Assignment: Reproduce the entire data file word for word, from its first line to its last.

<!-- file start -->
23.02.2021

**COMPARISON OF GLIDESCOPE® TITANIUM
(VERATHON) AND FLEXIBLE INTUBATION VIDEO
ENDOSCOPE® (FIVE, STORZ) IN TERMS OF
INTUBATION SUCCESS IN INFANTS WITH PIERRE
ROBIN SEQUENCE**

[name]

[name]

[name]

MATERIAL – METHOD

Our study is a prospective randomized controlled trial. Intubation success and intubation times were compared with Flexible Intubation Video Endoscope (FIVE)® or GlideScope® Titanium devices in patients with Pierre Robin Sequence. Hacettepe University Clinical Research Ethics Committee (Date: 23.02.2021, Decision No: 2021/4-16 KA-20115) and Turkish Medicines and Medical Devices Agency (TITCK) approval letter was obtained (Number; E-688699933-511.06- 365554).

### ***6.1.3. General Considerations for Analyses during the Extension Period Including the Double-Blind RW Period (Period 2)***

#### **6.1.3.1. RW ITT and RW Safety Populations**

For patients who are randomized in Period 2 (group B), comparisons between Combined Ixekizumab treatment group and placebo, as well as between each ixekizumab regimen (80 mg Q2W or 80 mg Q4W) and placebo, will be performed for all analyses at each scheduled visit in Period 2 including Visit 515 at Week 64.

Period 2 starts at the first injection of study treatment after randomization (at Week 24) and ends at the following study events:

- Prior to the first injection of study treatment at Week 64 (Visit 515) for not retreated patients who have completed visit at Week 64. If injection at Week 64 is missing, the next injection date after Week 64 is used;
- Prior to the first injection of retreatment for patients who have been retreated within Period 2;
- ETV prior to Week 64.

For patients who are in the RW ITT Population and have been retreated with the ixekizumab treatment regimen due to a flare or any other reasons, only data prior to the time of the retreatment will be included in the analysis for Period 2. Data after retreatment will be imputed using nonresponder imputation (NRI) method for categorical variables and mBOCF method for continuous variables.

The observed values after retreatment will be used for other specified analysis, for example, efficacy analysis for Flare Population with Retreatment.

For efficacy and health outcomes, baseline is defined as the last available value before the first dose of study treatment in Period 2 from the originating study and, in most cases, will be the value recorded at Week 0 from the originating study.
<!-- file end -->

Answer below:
23.02.2021

**COMPARISON OF GLIDESCOPE® TITANIUM
(VERATHON) AND FLEXIBLE INTUBATION VIDEO
ENDOSCOPE® (FIVE, STORZ) IN TERMS OF
INTUBATION SUCCESS IN INFANTS WITH PIERRE
ROBIN SEQUENCE**

[name]

[name]

[name]

MATERIAL – METHOD

Our study is a prospective randomized controlled trial. Intubation success and intubation times were compared with Flexible Intubation Video Endoscope (FIVE)® or GlideScope® Titanium devices in patients with Pierre Robin Sequence. Hacettepe University Clinical Research Ethics Committee (Date: 23.02.2021, Decision No: 2021/4-16 KA-20115) and Turkish Medicines and Medical Devices Agency (TITCK) approval letter was obtained (Number; E-688699933-511.06- 365554).

### ***6.1.3. General Considerations for Analyses during the Extension Period Including the Double-Blind RW Period (Period 2)***

#### **6.1.3.1. RW ITT and RW Safety Populations**

For patients who are randomized in Period 2 (group B), comparisons between Combined Ixekizumab treatment group and placebo, as well as between each ixekizumab regimen (80 mg Q2W or 80 mg Q4W) and placebo, will be performed for all analyses at each scheduled visit in Period 2 including Visit 515 at Week 64.

Period 2 starts at the first injection of study treatment after randomization (at Week 24) and ends at the following study events:

- Prior to the first injection of study treatment at Week 64 (Visit 515) for not retreated patients who have completed visit at Week 64. If injection at Week 64 is missing, the next injection date after Week 64 is used;
- Prior to the first injection of retreatment for patients who have been retreated within Period 2;
- ETV prior to Week 64.

For patients who are in the RW ITT Population and have been retreated with the ixekizumab treatment regimen due to a flare or any other reasons, only data prior to the time of the retreatment will be included in the analysis for Period 2. Data after retreatment will be imputed using nonresponder imputation (NRI) method for categorical variables and mBOCF method for continuous variables.

The observed values after retreatment will be used for other specified analysis, for example, efficacy analysis for Flare Population with Retreatment.

For efficacy and health outcomes, baseline is defined as the last available value before the first dose of study treatment in Period 2 from the originating study and, in most cases, will be the value recorded at Week 0 from the originating study.